China's race to the moon — their new lander is a small step towards a great leap

China's plan to place a lander on the far side of the moon early in the New Year, is a sign of much bigger space exploration plans to come.

China's new moon lander is part of an ambitious plan for space exploration

The launch of Chang'e-4 on December 8th, China's mission to the far side of the moon (Qiuqiuziziz Creative Commons Attribution-Share Alike 4.0)
Listen9:55

Late last week, China launched its ambitious Chang'e-4 moon mission. The spacecraft is carrying a robotic lander and rover that will make an unprecedented attempt at a landing on the far side of the moon early in the New Year. But one observer of China's space program thinks this mission is another indication that China has become a legitimate space superpower and could be in a position to win the race to return humans to the moon. 

China's space program

Brian Harvey is a Dublin-based writer on space issues, and author of China in Space: The Great Leap Forward. He says space provides a platform for China's military interests and well as international prestige.

This is still relatively early days for its ambitious moon program, called "Chang'e," and named after the Chinese Moon goddess). The program began in the early 1990's and has included a couple of missions to map the moon as well as one - Chang'e-3 - that deployed a rover, which is still operational.

The far side of the moon (Apollo 16 crew, NASA)

Chang'e-4 will be the first mission from any program to land on the far side of the moon. Its lander will set down in the oldest and deepest impact crater on the Moon, called the South Pole-Aitken basin.

The far side of the Moon

The far side of the moon is much more rugged and densely cratered than the side that faces Earth. Researchers think the rocks in this location are much older and will have a different composition from those returned to Earth by the Apollo missions. It is also possible that this crater is so deep it may contain material from the Moon's inner mantle.

Chang'e-4's lander will carry an x-ray spectrometer as well as ground penetrating radar to figure out the age and composition of the rock. But there are challenges to operating on the far side of the Moon. Communication is the biggest one because the far side is shielded from various radio and satellite networks on or above Earth.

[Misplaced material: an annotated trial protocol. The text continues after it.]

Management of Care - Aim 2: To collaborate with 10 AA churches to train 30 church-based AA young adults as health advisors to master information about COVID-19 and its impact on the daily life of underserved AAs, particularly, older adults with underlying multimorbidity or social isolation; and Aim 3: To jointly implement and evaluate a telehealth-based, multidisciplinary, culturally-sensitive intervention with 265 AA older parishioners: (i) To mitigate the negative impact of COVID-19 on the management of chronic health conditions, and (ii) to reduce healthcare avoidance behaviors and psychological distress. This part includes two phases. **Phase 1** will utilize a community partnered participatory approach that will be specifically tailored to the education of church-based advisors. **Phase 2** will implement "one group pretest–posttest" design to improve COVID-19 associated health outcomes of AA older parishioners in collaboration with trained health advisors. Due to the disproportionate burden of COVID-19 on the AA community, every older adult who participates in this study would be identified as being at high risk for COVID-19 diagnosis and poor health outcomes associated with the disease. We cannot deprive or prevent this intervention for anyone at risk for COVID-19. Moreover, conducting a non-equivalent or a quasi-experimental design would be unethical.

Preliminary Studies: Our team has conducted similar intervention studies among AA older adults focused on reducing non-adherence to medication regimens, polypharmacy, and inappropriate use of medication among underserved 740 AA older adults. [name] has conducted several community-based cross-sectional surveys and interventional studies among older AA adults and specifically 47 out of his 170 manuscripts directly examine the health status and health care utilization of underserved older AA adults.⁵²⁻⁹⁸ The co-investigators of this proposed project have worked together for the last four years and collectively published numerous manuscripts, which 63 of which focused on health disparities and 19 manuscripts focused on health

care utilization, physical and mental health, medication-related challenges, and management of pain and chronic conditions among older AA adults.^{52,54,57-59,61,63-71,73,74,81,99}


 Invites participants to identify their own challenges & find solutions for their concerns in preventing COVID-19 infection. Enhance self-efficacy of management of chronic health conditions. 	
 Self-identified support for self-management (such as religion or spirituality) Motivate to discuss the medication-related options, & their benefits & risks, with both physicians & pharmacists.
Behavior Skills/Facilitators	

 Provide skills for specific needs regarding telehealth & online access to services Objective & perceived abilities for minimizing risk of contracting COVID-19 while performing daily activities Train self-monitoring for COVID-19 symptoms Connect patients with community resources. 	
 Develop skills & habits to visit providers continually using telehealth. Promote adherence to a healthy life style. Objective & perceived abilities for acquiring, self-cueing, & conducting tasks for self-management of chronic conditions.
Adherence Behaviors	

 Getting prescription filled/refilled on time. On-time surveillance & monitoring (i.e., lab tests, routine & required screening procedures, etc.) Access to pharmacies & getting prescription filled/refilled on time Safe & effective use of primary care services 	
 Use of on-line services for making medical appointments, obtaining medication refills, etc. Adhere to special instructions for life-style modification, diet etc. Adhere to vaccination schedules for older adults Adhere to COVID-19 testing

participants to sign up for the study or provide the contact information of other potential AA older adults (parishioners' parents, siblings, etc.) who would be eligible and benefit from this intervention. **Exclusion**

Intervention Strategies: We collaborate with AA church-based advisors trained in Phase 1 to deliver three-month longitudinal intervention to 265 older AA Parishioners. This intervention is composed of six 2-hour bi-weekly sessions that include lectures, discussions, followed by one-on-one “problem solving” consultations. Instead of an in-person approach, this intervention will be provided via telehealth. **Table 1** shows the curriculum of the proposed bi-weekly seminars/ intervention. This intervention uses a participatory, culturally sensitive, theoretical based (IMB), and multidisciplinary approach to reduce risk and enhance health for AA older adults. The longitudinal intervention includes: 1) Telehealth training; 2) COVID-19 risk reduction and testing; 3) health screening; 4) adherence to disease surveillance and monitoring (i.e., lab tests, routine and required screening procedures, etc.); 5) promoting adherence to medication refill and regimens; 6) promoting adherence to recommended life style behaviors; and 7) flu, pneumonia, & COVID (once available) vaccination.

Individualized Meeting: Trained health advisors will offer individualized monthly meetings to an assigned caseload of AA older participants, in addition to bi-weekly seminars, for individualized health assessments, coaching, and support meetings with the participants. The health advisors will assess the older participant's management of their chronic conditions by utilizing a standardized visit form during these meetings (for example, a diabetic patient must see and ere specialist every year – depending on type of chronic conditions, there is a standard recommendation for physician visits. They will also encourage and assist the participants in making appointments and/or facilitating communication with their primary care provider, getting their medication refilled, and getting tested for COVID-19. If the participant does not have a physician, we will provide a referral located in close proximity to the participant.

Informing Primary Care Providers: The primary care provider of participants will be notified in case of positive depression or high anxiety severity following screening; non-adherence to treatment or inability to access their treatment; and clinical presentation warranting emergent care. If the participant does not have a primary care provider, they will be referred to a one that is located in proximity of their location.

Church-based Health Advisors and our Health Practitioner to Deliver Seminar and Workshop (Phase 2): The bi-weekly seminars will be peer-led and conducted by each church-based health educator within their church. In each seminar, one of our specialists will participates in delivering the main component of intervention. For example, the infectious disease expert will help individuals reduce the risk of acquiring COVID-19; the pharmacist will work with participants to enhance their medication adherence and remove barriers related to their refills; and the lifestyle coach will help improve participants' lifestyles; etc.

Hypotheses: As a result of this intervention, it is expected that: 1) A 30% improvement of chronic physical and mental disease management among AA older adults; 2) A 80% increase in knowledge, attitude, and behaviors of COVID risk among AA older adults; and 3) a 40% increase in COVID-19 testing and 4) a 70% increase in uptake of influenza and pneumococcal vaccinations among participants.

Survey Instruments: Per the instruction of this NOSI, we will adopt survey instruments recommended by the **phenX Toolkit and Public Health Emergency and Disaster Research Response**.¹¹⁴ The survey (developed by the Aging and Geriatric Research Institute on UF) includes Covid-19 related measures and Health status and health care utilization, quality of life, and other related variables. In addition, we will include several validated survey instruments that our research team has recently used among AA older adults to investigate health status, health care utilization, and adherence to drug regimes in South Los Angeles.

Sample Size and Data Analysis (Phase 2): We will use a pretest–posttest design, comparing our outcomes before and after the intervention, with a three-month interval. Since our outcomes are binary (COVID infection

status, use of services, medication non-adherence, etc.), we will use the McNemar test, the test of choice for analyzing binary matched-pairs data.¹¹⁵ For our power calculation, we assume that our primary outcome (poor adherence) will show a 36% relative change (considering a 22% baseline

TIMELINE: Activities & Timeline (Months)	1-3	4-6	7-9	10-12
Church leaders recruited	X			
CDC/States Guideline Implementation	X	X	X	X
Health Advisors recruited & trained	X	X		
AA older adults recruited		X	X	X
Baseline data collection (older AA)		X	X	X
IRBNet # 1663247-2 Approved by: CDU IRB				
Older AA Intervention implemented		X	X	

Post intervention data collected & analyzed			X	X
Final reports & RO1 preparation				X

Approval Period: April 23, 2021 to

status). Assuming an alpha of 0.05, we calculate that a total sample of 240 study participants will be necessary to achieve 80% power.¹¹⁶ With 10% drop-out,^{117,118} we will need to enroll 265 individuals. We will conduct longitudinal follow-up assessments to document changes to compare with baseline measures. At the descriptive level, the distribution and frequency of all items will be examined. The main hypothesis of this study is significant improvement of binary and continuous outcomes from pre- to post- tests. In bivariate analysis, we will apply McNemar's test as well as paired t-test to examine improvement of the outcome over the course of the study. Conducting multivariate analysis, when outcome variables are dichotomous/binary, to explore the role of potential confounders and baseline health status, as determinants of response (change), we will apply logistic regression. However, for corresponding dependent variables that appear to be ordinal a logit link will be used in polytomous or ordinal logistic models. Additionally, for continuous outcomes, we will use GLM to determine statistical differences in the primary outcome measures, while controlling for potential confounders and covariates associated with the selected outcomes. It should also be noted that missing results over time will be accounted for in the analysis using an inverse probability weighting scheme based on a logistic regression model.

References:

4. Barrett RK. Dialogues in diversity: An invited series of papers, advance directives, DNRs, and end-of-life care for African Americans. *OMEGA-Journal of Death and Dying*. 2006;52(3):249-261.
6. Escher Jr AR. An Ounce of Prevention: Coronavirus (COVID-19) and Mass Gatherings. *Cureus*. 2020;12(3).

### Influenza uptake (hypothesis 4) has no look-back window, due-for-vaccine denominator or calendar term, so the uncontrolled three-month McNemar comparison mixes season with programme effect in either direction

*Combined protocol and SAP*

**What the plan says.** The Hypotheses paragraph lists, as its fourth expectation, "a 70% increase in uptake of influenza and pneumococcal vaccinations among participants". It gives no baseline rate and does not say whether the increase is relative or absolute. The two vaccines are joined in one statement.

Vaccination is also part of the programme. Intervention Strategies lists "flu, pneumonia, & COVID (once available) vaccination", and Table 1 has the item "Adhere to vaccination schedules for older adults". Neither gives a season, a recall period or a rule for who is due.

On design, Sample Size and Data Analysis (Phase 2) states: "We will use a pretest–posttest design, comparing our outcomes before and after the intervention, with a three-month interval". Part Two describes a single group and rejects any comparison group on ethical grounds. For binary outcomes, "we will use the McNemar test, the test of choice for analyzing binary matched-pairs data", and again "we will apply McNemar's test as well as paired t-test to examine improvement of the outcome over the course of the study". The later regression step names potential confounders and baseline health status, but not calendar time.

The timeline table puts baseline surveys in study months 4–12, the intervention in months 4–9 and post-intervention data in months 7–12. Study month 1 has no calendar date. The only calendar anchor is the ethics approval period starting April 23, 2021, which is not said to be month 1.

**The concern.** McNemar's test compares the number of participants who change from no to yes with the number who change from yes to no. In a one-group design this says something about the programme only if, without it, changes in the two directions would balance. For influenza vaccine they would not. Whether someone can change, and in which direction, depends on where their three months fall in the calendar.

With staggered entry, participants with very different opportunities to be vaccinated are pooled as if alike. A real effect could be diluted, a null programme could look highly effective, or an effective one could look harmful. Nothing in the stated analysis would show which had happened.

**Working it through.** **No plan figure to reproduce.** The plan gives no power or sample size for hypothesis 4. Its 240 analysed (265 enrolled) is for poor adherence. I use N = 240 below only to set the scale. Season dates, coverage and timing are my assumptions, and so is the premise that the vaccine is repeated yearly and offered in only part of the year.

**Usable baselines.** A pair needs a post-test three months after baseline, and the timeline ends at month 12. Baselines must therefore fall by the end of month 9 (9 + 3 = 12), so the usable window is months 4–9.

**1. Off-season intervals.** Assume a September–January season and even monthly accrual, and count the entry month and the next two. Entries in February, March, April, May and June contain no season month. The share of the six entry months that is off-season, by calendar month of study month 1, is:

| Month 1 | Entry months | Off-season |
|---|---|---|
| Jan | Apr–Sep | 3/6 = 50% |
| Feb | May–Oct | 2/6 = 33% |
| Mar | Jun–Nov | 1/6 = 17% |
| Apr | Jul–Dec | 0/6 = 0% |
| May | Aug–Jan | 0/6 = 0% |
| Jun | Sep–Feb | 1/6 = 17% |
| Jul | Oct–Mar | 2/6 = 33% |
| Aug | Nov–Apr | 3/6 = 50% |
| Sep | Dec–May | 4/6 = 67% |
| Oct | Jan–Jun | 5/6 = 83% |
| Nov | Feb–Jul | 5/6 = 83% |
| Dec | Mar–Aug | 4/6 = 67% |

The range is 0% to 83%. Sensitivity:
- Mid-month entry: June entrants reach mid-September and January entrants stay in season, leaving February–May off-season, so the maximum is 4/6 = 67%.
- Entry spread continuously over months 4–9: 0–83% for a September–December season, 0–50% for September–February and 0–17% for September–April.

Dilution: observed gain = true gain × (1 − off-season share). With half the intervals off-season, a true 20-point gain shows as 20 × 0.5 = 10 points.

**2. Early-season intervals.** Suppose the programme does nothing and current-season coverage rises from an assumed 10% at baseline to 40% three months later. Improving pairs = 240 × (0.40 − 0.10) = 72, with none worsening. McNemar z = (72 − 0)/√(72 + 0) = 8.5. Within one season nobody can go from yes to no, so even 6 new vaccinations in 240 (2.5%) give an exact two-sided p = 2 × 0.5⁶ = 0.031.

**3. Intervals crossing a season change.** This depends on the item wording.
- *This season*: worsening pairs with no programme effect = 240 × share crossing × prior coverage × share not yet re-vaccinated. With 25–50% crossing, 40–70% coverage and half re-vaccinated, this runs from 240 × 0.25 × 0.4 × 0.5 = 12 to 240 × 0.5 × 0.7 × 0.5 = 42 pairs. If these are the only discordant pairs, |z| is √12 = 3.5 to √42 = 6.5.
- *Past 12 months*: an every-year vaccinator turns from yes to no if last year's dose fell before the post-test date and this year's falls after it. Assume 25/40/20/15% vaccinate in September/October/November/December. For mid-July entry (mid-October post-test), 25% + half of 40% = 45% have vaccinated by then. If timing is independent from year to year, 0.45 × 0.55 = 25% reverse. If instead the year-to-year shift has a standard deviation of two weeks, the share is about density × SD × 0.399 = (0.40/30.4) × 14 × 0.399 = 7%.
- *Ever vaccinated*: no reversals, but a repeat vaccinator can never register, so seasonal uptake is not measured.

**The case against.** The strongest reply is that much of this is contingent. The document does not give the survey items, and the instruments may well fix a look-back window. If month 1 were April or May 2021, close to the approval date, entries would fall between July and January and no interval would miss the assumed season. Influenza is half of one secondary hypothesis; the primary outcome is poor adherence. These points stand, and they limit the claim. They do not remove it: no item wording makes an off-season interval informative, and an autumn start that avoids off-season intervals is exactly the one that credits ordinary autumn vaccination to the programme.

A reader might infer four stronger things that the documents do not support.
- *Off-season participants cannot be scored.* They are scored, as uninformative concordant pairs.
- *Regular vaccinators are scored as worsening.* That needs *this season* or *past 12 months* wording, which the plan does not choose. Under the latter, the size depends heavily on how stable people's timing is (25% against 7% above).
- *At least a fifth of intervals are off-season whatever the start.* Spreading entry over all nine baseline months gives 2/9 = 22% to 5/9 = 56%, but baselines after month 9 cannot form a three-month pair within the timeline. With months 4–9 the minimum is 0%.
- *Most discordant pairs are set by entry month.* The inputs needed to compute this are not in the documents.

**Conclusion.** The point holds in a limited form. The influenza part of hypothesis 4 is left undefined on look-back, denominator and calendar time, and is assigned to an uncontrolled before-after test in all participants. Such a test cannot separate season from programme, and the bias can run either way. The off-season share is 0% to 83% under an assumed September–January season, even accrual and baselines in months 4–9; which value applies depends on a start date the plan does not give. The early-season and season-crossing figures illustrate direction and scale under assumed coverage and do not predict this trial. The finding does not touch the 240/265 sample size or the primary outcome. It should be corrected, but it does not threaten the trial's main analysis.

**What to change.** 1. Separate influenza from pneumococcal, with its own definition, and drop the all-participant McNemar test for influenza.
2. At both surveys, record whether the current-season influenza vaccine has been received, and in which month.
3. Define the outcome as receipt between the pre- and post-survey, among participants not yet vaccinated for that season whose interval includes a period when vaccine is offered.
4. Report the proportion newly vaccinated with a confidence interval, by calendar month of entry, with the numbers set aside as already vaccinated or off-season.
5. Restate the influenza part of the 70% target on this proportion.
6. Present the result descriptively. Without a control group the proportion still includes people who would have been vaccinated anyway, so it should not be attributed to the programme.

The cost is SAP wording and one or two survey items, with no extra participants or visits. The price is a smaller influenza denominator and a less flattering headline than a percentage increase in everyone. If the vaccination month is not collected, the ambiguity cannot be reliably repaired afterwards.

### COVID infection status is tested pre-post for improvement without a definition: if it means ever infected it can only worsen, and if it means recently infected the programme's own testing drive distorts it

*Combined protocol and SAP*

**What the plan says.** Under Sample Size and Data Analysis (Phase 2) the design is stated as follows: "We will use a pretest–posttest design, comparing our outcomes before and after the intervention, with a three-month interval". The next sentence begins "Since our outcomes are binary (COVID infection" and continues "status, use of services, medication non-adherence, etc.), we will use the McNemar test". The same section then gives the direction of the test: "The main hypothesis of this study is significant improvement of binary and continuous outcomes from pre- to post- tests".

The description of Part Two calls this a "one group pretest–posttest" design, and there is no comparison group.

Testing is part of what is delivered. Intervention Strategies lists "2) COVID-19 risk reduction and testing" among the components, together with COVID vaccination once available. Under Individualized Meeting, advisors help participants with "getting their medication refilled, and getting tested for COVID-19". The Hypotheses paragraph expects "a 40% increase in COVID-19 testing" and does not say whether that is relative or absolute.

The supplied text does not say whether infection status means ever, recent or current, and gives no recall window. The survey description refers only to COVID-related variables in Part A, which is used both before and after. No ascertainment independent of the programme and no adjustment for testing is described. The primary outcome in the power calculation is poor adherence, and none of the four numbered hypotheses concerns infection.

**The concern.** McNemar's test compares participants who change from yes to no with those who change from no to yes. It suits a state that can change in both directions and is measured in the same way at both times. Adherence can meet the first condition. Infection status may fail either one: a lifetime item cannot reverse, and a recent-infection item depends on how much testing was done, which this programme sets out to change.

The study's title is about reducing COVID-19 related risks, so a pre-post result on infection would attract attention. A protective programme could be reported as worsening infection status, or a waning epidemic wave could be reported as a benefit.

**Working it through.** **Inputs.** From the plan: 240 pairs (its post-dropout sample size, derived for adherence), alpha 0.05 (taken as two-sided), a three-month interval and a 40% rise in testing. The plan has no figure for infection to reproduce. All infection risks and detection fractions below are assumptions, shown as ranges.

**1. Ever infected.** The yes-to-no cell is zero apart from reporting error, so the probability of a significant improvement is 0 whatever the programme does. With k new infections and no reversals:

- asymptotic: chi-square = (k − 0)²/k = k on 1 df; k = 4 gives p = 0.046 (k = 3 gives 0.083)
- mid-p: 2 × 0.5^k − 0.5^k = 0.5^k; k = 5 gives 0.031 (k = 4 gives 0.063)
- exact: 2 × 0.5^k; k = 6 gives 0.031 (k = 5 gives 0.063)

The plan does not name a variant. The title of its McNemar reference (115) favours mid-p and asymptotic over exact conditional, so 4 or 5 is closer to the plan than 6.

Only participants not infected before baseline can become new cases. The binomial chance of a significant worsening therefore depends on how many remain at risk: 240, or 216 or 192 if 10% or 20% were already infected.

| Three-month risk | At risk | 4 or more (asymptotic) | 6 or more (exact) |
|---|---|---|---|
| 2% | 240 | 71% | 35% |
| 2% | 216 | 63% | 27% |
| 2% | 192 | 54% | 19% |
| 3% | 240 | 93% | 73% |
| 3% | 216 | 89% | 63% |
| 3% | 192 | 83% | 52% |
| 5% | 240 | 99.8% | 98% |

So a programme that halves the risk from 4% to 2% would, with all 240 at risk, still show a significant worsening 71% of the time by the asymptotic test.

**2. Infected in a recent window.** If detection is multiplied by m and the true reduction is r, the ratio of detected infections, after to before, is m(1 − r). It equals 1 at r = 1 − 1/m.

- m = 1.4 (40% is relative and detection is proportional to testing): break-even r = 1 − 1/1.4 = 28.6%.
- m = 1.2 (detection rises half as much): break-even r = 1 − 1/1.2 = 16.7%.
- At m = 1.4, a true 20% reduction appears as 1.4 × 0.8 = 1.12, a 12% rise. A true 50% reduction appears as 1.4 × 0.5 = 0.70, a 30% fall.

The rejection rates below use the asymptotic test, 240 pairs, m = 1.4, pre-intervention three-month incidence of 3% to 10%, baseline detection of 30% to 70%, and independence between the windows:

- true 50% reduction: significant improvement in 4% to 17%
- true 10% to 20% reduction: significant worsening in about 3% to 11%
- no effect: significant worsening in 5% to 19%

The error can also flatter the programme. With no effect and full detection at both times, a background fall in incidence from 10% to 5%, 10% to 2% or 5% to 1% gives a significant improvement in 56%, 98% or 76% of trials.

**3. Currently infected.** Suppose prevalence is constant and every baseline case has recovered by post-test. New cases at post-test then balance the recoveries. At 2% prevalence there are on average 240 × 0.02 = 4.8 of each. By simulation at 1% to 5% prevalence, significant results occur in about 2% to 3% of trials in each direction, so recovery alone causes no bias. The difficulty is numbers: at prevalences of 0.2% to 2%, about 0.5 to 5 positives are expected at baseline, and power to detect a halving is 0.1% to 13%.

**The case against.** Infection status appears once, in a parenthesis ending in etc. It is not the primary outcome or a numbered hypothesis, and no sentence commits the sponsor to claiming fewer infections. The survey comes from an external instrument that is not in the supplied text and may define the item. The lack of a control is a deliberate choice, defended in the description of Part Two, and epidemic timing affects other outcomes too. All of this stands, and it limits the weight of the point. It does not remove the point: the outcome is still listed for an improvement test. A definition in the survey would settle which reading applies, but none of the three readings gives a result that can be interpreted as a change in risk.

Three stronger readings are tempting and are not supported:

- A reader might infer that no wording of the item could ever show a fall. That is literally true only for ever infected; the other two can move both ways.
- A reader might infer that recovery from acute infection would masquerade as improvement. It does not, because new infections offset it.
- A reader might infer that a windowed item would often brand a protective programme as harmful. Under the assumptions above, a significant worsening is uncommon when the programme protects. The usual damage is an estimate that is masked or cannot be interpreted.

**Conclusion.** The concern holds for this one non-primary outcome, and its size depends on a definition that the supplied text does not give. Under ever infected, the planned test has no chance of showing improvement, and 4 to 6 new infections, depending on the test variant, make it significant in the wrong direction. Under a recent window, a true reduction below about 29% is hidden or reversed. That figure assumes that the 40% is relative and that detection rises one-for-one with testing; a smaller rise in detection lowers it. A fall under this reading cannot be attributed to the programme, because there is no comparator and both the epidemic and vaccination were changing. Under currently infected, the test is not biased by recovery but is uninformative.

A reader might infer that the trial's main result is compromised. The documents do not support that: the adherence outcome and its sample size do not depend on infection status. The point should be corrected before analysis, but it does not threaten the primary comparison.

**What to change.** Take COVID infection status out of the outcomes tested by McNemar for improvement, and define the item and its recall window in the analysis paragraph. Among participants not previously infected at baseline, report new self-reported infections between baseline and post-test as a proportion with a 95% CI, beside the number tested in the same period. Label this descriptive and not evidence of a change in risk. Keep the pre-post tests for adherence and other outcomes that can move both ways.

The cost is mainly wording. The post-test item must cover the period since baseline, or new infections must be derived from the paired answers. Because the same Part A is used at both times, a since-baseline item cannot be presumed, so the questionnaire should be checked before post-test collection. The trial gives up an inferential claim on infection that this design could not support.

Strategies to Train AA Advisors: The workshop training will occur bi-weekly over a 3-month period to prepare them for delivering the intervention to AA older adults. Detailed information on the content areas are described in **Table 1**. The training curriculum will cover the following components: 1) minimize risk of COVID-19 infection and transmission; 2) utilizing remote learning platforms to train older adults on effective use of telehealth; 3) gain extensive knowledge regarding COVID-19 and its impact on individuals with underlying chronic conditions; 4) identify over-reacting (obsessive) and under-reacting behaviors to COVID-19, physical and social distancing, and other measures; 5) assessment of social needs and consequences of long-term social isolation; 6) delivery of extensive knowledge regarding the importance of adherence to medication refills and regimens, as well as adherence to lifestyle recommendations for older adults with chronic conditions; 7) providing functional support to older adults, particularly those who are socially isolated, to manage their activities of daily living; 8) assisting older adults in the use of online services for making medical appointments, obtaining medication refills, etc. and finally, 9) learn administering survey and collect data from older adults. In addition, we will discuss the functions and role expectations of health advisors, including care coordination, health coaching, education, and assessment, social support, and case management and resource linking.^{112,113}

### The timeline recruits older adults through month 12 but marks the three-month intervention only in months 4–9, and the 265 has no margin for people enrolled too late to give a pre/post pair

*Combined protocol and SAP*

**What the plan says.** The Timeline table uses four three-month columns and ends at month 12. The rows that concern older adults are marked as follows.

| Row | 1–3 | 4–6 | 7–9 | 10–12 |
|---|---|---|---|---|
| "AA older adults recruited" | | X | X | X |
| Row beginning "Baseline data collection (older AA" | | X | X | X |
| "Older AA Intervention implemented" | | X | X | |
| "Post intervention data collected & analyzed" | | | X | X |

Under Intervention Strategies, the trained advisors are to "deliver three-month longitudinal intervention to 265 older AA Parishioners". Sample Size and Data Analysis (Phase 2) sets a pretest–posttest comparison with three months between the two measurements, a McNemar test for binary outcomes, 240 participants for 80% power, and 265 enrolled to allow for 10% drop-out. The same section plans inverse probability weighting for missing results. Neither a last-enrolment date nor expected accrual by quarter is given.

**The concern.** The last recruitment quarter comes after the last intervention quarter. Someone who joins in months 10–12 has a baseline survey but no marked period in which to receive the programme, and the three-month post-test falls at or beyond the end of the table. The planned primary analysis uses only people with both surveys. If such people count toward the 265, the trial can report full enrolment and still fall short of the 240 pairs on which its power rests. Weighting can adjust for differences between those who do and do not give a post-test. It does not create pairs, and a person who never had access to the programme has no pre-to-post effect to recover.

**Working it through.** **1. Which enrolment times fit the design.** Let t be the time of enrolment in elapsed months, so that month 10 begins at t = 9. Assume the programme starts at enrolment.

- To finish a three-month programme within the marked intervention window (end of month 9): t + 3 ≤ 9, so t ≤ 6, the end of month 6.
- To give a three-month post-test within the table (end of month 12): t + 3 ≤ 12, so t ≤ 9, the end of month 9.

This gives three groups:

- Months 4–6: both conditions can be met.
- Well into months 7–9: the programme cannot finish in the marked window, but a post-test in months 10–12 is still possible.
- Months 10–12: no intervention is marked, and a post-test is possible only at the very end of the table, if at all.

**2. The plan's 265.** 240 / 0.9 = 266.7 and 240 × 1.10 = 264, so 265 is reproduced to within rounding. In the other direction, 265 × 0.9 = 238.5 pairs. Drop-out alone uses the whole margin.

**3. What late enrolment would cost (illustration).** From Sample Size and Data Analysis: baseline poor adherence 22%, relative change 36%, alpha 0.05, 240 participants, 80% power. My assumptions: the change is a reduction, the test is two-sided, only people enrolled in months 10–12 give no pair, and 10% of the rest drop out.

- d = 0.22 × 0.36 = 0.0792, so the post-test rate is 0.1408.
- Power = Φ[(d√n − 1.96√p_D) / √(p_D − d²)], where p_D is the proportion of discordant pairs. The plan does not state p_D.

China will communicate with the rover through a relay satellite positioned to stay in contact with both the far side of the Moon and the Earth at all times. 

The Long March rocket program is integral to China's Moon missions (Triple-green Creative Commons Attribution-Share Alike 2.0)

The Moon and beyond

The China National Space Administration has said that its long term goal is a series of manned lunar surface missions beginning around 2030. This means China could return humans to the Moon before NASA. But before that happens, China may win another 'race'.

Part of Chang'e-4's mission is to prepare the way for Chang'e-5, which is scheduled to bring back samples from the far side of the Moon next year. That mission will be a test to see if it is possible to bring back the first-ever samples from Mars, perhaps around 2028 .   

China plans to put taikonauts like Wang Yaping on the Moon by 2030 (Randompath213 Creative Commons Attribution-Share Alike 4.0)

Comments

To encourage thoughtful and respectful conversations, first and last names will appear with each submission to CBC/Radio-Canada's online communities (except in children and youth-oriented communities). Pseudonyms will no longer be permitted.

By submitting a comment, you accept that CBC has the right to reproduce and publish that comment in whole or in part, in any manner CBC chooses. Please note that CBC does not endorse the opinions expressed in comments. Comments on this story are moderated according to our Submission Guidelines. Comments are welcome while open. We reserve the right to close comments at any time.